US dollarThe U.S. dollar rose on Wednesday on the back of the release of strong retail sales data, while the pound traded near two-years low on Brexit concerns.
The stronger-than-expected retail sales showed the economy was healthy and tempered expectations of aggressive policy easing by the Federal Reserve later this month.
Meanwhile, the pound inched up 0.1% against the U.S. dollar but still traded near its lowest level in two years amid concerns of a no-deal Brexit. Weak economic data and reports the Bank of England could cut interest rates instead of raising them as previously expected were also cited as headwinds for the pound.
EUR/USD challenged multi-day lows in the boundaries of the 1.1200 handle on Tuesday, where it has apparently met some decent contention and dip-buyers.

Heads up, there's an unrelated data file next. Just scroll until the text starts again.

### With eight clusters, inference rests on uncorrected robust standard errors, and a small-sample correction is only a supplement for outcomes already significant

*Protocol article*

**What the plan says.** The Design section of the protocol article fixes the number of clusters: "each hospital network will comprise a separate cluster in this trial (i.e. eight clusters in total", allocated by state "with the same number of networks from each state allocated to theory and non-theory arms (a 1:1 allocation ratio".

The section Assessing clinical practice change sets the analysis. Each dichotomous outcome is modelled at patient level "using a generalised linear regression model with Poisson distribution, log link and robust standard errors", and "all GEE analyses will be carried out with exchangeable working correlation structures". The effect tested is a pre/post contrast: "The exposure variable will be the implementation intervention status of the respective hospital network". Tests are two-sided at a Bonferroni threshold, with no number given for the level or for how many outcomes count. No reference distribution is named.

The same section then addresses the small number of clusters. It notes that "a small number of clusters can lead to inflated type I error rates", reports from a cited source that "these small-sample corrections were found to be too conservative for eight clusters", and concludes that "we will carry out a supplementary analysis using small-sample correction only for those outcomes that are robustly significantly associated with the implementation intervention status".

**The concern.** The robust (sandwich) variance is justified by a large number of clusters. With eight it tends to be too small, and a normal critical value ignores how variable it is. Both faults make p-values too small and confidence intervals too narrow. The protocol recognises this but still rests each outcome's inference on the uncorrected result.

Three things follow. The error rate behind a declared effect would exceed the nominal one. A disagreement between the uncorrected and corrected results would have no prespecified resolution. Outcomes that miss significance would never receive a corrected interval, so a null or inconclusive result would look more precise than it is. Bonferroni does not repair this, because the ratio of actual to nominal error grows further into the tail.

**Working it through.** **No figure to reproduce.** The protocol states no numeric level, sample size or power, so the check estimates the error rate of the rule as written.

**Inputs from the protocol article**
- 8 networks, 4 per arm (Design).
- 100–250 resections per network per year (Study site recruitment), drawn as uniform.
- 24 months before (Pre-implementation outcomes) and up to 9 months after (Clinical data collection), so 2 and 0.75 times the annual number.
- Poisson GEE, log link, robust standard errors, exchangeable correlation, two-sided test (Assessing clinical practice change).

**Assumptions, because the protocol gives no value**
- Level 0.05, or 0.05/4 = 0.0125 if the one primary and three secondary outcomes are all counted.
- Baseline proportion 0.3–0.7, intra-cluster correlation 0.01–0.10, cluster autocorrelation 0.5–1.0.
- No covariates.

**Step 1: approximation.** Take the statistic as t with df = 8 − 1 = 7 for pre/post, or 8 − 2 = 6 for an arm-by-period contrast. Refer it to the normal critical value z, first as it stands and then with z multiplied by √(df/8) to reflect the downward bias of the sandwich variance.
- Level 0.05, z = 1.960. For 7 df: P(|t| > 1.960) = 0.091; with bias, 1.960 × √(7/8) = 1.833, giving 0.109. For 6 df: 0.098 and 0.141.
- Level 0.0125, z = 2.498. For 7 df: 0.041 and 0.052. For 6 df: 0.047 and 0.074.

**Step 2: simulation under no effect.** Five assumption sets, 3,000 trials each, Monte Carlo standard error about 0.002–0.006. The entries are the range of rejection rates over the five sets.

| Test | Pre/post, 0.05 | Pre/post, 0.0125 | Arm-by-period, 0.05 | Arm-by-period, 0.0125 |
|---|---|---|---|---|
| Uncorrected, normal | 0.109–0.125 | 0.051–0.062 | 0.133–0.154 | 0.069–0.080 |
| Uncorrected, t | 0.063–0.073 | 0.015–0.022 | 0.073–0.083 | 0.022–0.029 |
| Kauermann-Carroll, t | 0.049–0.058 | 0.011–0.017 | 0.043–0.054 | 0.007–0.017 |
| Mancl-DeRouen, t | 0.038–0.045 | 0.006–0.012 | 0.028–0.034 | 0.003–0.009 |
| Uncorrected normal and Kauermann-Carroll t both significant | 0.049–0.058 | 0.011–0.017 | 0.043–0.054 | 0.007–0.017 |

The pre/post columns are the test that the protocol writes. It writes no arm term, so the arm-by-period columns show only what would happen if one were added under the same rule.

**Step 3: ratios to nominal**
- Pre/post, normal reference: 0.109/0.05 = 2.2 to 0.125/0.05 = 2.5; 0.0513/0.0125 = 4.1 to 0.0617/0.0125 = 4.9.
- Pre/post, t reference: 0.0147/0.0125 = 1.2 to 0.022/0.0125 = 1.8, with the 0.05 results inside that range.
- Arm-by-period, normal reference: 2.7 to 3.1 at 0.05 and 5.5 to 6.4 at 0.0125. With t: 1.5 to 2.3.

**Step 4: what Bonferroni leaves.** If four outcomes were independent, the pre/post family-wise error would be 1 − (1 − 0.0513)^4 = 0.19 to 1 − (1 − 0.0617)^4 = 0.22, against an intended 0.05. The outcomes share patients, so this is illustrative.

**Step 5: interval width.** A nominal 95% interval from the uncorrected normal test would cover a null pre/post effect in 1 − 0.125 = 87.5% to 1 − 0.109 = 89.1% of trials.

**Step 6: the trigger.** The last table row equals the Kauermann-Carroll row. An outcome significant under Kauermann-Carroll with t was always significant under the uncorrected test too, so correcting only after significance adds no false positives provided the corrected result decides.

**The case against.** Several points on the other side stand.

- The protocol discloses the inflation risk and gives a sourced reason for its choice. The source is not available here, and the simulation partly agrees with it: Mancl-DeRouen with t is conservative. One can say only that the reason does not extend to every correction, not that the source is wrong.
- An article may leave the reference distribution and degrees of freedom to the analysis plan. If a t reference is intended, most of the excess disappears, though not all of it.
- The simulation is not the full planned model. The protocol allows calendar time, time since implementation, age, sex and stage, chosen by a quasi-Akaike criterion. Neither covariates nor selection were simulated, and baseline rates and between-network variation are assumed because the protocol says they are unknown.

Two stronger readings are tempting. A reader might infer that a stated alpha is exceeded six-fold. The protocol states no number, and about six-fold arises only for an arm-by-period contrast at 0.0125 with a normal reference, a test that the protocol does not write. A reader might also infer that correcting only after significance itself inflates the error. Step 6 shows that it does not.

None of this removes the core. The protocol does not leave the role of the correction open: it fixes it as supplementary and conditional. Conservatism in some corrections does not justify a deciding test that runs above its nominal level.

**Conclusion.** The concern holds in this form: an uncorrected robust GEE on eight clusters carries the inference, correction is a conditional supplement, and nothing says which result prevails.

Reviving safe-haven demand underpins JPY and exerts some pressure, while renewed weakness in the US bond yields further weighed on the US Dollar and as a result USD/JPY failed to capitalize on the previous session’s goodish up-move.
Looking forward, the final CPI figures for the month of June are only due at 09:00 GMT along with a speech by BuBa’s J. Weidmann. From the UK docket, the UK CPI Figures will be also eyed, due at 08:30 GMT. Across the ocean, the US housing sector will be in the limelight while the Fed is expected to release its Beige Book.
Oil prices were near flat on Wednesday after slumping more than 3% overnight following news that U.S. President Donald Trump and his administration were considering talks with Iran.
Gold prices fell to $1,406.75 a troy ounce on Wednesday on hints that the U.S. and Iran may be willing to hold talks. The precious metal had been trading higher ahead of the retail sales data but fell following the retail sales release.